From a very early age we become familiar with the presence of ‘things’ and ‘other people’ in our environment and, well before we begin formal schooling, are able to differentiate between ‘things’ and ‘living things’ (Although it is a good while later that we begin to accept plants and seeds as ‘living’ and later still for bacteria and algae! What about viruses?)
Substances are the ‘stuff’ or ‘matter’ that all things are made of. Initially we need to learn to differentiate the things themselves (eg a chair) from the substance(s) or material(s) of which they are made (eg wood or plastic). In fact most ‘things’ are made of many different substances so learning about this is rarely complete and only sometimes important:
- Rivers, ponds, seas and lemonade (and people!) are made mainly of water
- Books are made of paper (paper is made mainly of cellulose - an organic polymer - based on the element carbon)
- Coins are made of metals (Almost always ‘alloys’ that are mixtures of different metallic elements.)
- Clothes are usually made from fabrics (woven from: cotton threads, silk, wool, Terylene, nylon etc. Sometimes the threads are made of mixtures of different fibres. All these fibres are organic polymers)
- Mountains are made of granite, limestone, dolomite, sandstone (and many more rocks and soils - mostly made of compounds of the element silicon)
Download K3.1_2.1a 'Matter and Recycling'
It is often useful to classify substances into different groups. All such classifications have their uses and drawbacks. Download k3.1_2.1b is an analysis of some of the ways we try to classify matter and some of the difficulties associated with each of them.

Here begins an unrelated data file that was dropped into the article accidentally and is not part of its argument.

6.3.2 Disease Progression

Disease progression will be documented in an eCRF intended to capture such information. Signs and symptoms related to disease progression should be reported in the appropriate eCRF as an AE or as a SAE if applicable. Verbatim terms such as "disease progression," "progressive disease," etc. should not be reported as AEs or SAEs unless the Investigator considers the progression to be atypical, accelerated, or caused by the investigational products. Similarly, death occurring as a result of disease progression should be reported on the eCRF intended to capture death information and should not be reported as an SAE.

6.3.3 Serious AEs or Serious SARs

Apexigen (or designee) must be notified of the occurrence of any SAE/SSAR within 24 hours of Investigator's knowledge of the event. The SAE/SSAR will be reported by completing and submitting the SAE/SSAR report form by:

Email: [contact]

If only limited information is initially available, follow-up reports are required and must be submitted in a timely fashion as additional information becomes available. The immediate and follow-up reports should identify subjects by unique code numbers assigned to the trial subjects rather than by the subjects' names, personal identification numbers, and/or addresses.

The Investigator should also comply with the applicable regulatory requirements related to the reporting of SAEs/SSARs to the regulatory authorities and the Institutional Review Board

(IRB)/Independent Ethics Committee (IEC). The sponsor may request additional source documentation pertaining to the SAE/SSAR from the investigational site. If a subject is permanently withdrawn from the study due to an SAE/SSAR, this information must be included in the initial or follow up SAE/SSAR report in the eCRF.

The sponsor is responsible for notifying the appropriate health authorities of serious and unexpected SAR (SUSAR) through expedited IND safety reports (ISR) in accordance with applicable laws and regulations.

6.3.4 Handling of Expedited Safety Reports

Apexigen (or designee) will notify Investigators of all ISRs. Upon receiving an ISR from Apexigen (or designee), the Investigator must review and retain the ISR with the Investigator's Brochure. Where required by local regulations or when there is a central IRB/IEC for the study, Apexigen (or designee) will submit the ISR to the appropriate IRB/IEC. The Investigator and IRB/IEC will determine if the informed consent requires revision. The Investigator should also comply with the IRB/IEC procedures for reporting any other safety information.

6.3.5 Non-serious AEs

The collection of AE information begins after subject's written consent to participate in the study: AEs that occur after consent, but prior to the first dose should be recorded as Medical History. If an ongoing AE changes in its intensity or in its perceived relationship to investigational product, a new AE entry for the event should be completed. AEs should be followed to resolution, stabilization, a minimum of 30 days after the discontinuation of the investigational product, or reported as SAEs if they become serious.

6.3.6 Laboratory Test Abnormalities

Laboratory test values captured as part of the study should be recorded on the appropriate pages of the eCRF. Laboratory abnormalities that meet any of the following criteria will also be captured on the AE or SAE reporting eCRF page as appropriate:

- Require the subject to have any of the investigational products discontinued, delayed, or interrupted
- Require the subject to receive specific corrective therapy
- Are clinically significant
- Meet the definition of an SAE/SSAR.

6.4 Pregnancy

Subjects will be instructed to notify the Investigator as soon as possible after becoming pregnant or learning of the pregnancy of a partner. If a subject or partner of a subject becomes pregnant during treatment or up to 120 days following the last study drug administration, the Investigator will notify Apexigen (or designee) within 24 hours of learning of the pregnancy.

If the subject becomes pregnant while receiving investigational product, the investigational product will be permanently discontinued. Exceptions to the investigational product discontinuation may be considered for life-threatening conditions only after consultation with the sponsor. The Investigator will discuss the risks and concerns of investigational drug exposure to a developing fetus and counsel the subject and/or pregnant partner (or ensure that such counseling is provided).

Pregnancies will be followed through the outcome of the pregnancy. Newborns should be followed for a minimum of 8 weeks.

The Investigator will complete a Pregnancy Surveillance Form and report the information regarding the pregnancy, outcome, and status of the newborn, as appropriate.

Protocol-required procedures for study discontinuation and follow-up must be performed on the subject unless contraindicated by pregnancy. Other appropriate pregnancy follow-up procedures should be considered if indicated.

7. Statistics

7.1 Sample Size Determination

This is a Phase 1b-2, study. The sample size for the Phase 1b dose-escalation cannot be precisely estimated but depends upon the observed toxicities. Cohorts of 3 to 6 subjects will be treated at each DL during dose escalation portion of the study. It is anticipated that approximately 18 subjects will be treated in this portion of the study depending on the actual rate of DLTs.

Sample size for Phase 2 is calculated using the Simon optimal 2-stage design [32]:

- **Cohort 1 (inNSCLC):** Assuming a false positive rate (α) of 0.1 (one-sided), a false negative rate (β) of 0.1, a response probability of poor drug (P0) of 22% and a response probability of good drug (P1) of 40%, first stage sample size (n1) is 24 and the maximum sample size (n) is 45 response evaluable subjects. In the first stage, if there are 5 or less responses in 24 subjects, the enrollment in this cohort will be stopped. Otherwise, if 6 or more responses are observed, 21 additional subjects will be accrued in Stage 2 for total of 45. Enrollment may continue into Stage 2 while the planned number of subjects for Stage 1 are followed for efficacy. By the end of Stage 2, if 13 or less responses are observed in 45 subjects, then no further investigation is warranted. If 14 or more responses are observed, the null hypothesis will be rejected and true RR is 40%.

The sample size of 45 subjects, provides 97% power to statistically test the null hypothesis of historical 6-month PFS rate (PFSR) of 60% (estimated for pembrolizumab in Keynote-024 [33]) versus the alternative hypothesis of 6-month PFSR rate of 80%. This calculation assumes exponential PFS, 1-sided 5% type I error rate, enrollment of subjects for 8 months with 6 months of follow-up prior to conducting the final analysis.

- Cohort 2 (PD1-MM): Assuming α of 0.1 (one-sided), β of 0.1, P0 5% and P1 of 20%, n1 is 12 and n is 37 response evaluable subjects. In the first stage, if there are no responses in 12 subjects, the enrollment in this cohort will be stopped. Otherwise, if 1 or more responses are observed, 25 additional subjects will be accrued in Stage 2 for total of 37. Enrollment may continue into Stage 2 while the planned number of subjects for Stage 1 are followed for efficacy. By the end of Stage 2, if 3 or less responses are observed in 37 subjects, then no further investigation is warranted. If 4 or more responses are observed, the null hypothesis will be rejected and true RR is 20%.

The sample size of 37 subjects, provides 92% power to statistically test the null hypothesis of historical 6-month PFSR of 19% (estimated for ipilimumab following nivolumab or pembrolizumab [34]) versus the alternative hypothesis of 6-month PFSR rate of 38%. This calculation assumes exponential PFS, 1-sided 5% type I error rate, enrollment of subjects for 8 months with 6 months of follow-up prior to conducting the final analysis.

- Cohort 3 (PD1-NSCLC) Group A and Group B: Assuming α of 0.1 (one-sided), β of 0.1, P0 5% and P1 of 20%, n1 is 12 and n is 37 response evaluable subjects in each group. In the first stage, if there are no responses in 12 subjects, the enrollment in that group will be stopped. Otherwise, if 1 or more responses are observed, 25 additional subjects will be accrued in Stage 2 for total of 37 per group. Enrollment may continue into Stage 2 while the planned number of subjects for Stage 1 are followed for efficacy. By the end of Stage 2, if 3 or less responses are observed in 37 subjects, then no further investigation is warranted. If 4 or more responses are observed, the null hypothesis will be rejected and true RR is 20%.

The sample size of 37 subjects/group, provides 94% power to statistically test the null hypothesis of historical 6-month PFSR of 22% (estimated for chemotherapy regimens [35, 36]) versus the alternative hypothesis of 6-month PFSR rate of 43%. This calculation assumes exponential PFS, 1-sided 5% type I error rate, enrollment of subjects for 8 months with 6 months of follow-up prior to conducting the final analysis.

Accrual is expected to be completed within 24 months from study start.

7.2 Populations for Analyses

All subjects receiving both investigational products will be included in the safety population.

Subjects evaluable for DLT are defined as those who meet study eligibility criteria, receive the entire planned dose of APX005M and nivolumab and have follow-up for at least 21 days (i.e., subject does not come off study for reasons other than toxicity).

These are often called the three states of matter (Sometimes a fourth is added - the plasma state - but this rarely of interest before A-level studies.). Using Solid/Liquid/Gas as a way of classifying materials is not actually very helpful since most substances are solids at room temperature - this is discussed in download k3.1_2.1b above.
Three key issues are:
- It is easy to distinguish between the three states: solids maintain their own fixed shape and volume; liquids have their own volume but take the shape of their container and retain a level surface. Gases take the shape of their container and its volume since they will fill it. These are fairly straightforward but the ideas need to be practised and there are difficulties: e.g. finely powdered solids seem to behave like liquids, they take the shape of their container and can be poured - but the surface does not remain horizontal when the container is tipped; very viscous liquids flow very slowly and may seem more like solids. A good way to distinguish between powders (solids) and true liquids is to ask, “Can they be piled up - will they stay in a pile?”
- Depending on the temperature most substances can exist in all three states. The typical example is water; at normal room temperatures it is a liquid, below 0oC it freezes to become ice and at 100oC (and at normal atmospheric pressure) it boils to become steam/water vapour. Actually water does slowly evaporate at ALL temperatures if its surface is exposed and the ‘air or space’ above the surface is relatively dry - even frozen wet clothes will ‘dry’ on a washing line without the ice melting first. The main exception to other substances melting and boiling as the temperature rises is when they change chemically before one or both of these happen, for example wood.
- These states and changes in state are generally called ‘physical changes’ and are usually modelled or explained using the Kinetic Theory. (See next section)